Obstructive Sleep Apnoea and Glucose Intolerance in Pregnancy
A consistent body of literature has emerged, demonstrating an increased risk of insulin resistance and diabetes associated with OSA. Individuals with OSA are more likely to develop diabetes compared with those without OSA and diabetics are more likely to have OSA compared with nondiabetics. A worsening of insulin resistance has been demonstrated to be directly related to a worsening of OSA as determined by the AHI. This relationship persisted after controlling for obesity.33,34 Therein lays the challenge. Studies of OSA are deeply confounded by the implications of obesity, particularly visceral adiposity and central obesity, which are risk factors for the development of OSA.35,36 Untreated OSA has been linked to decreased insulin sensitivity and a correlation between OSA severity and insulin resistance has been described.37–39 However, efforts to use treatment with continuous positive airway pressure (CPAP ) have demonstrated mixed results, with some studies demonstrating a beneficial effect and others failing to improve normalisation of glucose.40–44

All of these described findings have occurred in the nonpregnant population. A relationship between OSA and diabetes would have significant implications for the obstetric population. Insulin resistance and diabetes are associated with adverse pregnancy outcomes, and treatment mitigates that association.45–47 Among the reported perinatal consequences of diabetes are increased risks of foetal malformations, pre-eclampsia, macrosomia, caesarean delivery and their associated morbidities.46,48,49 Recent large, multicentre trials have demonstrated that insulin resistance and glucose intolerance even in the absence of obesity are associated with increased maternal and neonatal morbidity. That relationship is linear and without a necessarily definitive cutoff point.50,51

Then it becomes prudent to examine the available evidence about metabolic consequences of SDB. Most of the existing studies that sought to examine the relationship between OSA and insulin resistance or diabetes among pregnant women have relied largely on questionnaires. There appeared to be no significant relationship between self-reported habitual snoring and gestational diabetes.53 However, in a cohort of 990 women who completed the Epworth Sleepiness Scale, a measure of excessive daytime sleepiness, women with a score ≥16 were more likely to have a pregnancy complicated by gestational diabetes compared with women with a score ≤16.52,53 Only one study utilised pregnant women with a confirmed diagnosis of OSA. Among the studies that utilised a confirmed diagnosis of OSA, only one demonstrated an association. Outside of the case reports, there has not been a systematic investigation of SDB or OSA and diabetes among pregnant women. Very few studies have examined OSA and diabetes. In the report by Chen et al., women with OSA were more likely to have gestational diabetes (OR 1.63; 95 % CI 1.07–2.48) in the affected pregnancy.32 These conflicted findings underscore the importance for confirmatory diagnosis when attempting to ascertain the role of OSA in pregestational and gestational diabetes.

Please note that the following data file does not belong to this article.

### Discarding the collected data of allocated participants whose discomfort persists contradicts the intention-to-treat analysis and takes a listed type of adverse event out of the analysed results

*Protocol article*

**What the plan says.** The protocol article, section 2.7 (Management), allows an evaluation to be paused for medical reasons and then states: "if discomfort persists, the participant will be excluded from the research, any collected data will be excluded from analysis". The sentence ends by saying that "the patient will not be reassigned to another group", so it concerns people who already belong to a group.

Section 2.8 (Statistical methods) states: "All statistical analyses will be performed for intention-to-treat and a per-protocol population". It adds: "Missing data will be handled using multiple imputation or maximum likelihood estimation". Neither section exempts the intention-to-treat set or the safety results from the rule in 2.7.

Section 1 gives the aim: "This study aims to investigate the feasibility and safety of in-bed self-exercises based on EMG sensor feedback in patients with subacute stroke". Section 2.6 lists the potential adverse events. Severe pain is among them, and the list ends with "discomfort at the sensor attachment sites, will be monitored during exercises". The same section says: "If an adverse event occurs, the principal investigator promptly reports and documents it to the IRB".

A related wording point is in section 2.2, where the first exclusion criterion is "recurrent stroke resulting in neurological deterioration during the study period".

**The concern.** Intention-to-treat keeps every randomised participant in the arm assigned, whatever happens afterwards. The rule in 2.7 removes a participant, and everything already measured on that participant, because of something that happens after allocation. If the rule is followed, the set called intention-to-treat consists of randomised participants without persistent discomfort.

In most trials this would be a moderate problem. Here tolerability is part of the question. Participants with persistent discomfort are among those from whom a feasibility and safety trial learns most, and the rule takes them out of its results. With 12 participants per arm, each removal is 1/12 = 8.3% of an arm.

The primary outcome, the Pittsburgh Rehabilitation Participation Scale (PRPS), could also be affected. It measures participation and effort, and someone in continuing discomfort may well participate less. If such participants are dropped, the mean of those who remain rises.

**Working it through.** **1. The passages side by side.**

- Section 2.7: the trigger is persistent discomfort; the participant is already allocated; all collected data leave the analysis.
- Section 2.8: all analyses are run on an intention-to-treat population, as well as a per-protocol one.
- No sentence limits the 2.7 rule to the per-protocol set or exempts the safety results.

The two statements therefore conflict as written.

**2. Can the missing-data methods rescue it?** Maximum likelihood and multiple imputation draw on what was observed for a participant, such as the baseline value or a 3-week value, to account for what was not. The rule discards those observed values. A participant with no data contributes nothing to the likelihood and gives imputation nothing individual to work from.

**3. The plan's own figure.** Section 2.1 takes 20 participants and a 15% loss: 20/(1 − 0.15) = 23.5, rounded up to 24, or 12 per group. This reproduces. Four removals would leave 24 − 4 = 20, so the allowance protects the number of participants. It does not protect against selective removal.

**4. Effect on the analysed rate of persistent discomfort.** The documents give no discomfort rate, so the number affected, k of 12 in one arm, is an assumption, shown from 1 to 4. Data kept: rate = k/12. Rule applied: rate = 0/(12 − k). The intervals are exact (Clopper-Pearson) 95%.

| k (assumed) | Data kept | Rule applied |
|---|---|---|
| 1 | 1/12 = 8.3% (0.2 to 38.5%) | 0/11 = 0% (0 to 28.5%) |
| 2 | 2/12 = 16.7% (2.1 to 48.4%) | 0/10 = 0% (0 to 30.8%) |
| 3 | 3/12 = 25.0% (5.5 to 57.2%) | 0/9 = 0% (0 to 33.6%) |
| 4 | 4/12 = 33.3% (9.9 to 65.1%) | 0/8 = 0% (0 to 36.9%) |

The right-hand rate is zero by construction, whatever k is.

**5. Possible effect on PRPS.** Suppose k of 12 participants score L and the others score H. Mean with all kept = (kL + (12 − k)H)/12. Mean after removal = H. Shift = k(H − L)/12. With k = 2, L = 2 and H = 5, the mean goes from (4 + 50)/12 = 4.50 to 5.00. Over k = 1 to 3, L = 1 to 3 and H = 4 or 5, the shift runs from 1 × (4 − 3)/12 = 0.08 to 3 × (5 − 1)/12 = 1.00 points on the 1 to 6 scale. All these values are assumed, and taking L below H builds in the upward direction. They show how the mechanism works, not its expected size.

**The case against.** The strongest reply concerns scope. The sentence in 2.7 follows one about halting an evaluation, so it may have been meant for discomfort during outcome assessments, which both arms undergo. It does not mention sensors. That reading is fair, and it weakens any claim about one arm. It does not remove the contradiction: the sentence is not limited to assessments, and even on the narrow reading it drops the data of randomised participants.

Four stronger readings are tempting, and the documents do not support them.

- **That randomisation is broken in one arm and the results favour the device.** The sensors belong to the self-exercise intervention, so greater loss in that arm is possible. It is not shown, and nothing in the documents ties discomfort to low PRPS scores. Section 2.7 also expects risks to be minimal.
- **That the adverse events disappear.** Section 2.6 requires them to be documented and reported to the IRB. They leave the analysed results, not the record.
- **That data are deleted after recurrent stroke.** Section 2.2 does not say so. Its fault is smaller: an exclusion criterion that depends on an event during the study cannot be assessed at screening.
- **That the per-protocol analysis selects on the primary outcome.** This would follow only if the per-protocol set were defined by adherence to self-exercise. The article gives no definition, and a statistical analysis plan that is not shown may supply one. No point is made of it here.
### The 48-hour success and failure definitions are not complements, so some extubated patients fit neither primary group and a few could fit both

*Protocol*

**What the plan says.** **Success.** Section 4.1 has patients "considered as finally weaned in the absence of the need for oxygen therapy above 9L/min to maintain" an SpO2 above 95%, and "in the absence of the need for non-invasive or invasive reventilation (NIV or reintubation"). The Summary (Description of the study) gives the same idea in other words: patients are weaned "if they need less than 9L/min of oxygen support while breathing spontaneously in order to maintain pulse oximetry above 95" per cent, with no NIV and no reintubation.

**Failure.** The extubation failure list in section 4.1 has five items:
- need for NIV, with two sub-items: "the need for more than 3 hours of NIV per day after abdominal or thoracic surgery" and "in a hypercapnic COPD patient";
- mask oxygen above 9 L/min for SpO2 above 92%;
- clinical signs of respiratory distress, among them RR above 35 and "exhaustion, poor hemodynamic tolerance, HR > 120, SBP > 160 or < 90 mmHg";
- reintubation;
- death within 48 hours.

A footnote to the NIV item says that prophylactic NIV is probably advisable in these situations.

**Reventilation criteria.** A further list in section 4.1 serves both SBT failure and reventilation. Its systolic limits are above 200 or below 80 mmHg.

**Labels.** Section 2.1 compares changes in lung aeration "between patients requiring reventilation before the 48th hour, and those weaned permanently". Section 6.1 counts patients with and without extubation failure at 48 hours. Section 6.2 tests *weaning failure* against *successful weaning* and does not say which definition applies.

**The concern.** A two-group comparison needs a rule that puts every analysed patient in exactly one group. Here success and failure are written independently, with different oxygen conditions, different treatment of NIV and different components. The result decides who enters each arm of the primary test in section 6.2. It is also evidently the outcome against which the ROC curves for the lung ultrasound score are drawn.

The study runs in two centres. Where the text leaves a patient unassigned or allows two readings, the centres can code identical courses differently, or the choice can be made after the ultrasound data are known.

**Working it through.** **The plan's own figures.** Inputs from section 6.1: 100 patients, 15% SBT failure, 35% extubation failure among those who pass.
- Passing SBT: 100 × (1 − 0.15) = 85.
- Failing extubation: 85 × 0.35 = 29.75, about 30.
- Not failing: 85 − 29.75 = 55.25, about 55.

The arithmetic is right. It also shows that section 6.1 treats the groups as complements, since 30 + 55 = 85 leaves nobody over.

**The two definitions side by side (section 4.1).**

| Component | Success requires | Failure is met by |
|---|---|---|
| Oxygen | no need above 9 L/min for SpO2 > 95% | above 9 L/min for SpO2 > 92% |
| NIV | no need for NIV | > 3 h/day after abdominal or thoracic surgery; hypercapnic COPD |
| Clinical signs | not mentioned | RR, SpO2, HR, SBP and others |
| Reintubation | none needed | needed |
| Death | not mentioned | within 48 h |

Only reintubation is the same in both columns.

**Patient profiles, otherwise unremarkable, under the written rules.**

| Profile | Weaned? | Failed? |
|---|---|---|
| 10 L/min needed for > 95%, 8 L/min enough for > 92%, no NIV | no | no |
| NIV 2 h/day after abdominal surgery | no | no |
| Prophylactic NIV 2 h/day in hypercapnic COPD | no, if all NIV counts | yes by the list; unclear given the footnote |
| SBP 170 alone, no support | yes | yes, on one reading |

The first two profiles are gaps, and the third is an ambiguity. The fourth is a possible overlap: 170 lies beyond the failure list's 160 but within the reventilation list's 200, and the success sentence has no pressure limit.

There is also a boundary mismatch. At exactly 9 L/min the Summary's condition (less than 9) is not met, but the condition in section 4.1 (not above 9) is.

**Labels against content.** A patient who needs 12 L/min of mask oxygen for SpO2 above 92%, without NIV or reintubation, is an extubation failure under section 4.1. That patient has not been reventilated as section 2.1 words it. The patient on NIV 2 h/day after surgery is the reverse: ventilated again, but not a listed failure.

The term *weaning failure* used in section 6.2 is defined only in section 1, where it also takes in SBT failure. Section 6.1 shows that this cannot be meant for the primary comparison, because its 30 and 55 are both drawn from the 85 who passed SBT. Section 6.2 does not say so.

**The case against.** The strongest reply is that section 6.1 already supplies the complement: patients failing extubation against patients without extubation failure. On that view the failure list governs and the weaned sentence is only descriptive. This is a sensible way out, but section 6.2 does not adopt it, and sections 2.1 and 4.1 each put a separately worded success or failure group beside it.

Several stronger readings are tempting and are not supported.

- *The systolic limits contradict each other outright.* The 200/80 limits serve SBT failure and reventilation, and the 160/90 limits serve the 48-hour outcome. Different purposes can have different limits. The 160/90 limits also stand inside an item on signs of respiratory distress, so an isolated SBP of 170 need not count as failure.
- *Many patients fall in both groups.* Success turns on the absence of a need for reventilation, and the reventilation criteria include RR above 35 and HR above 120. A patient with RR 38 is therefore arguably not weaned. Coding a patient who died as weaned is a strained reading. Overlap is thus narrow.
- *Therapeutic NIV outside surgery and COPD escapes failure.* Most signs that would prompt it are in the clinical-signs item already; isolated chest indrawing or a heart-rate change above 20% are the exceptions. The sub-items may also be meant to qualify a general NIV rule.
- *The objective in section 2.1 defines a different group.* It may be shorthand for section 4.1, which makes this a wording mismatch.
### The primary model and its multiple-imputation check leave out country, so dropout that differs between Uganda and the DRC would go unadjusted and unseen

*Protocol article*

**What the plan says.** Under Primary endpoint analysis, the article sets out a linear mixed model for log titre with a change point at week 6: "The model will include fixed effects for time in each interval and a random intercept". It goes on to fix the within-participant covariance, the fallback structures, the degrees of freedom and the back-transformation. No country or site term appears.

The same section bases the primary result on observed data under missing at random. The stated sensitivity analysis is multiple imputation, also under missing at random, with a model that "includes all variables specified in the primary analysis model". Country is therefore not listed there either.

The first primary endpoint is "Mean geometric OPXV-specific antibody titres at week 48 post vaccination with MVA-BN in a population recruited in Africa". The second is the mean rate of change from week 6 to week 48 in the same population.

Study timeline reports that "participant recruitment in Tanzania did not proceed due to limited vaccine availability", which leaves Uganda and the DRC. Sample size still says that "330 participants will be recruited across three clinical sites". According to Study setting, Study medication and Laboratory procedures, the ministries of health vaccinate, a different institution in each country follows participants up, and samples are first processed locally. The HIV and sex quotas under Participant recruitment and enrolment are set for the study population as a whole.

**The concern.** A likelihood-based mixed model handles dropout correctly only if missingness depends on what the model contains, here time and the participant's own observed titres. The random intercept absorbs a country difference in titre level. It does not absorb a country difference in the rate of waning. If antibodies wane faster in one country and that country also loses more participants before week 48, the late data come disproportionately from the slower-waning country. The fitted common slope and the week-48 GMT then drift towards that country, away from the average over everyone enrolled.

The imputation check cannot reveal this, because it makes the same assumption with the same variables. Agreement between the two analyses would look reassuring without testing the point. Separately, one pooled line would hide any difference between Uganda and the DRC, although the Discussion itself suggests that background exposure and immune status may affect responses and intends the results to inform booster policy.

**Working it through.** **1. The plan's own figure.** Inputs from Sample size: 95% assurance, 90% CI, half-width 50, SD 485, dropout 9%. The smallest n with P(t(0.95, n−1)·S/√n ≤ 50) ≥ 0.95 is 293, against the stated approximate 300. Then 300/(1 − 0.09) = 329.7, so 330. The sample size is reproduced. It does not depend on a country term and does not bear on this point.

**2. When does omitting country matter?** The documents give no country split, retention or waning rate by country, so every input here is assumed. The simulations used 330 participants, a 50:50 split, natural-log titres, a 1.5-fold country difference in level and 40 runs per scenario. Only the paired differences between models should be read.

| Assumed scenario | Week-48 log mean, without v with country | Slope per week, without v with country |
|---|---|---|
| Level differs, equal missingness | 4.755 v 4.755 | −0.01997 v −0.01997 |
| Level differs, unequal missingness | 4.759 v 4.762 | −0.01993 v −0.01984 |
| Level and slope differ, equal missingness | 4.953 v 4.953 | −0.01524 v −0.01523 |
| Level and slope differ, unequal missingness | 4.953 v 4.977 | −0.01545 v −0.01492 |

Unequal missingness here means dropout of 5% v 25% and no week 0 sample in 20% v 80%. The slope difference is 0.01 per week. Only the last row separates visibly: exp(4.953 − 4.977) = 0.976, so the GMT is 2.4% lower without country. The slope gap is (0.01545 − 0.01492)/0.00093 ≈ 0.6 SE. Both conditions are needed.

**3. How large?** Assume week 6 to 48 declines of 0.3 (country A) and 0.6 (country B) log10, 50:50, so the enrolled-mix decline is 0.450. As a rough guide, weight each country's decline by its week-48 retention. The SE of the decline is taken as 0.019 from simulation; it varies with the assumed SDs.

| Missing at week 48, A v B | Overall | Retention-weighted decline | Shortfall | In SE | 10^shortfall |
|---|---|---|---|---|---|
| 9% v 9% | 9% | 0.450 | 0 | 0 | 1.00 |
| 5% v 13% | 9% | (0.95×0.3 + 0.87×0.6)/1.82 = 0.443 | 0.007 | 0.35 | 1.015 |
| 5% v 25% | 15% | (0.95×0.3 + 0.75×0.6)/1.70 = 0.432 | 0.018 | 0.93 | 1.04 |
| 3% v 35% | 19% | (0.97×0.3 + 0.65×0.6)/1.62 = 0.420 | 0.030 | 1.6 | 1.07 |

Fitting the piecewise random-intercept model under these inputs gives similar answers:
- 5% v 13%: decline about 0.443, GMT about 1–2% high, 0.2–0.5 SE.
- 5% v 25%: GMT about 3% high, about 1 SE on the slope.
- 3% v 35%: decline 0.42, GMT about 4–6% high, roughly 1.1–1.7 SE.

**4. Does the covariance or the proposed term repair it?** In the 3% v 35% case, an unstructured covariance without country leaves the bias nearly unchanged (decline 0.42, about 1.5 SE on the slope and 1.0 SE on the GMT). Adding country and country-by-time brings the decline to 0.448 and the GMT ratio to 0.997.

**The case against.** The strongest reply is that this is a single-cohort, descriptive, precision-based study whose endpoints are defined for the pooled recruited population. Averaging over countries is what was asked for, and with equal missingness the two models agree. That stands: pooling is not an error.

Short Sleep Duration
Short sleep duration and sleep fragmentation are significant components of OSA and may have a different physiological effect from the intermittent hypoxia. The impact of short sleep duration and fragmentation on diabetes and insulin resistance has been well documented. This presents a challenge when investigating the association between OSA and hyperglycaemia. It is uncertain if any observed effects are secondary to the short sleep duration and sleep restriction or due to the hypoxaemia of OSA.54 This is an important consideration in the obstetric population. Various changes in pregnancy will predispose to sleep fragmentation and short sleep duration. These include nocturia, foetal movement and back and pelvic discomfort that may result in frequent arousals from sleep. The studies that have examined the metabolic consequences of short sleep duration have found a more consistent impact on insulin resistance and diabetes than the studies of OSA. In a cohort study of pregnant women who underwent polysomnogram and completed questionnaires, SDB symptoms (OR 3.37; 95 % CI 1.44–8.32) and increasing nap duration (OR 1.64; 95 % CI 1.00–2.681.02) were associated with hyperglycaemia on a 1-hour glucose challenge test. However, the primary exposure measure, the AHI in the first trimester was not significantly associated with hyperglycaemia (OR 1.03; 95 % CI 0.83–1.28).55 This finding has been mirrored by other studies. In the largest of these studies, Qiu et al. conducted a pilot study where they assessed associations of maternal self-reported sleep duration and snoring during early pregnancy with gestational diabetes diagnosed using a two-step screening process. Women who reported sleeping on average 4 hours per night compared with those who slept 9 hours per night had 5.56-fold increased risk of gestational diabetes.56 These findings were mirrored in other smaller prospective studies that also sought to evaluate the correlation between short sleep duration and hyperglycaemia among pregnant women.57,58 The sum of these findings indicates that among pregnant women, the metabolic effect of short sleep duration may be similar to that observed in the nonpregnant population.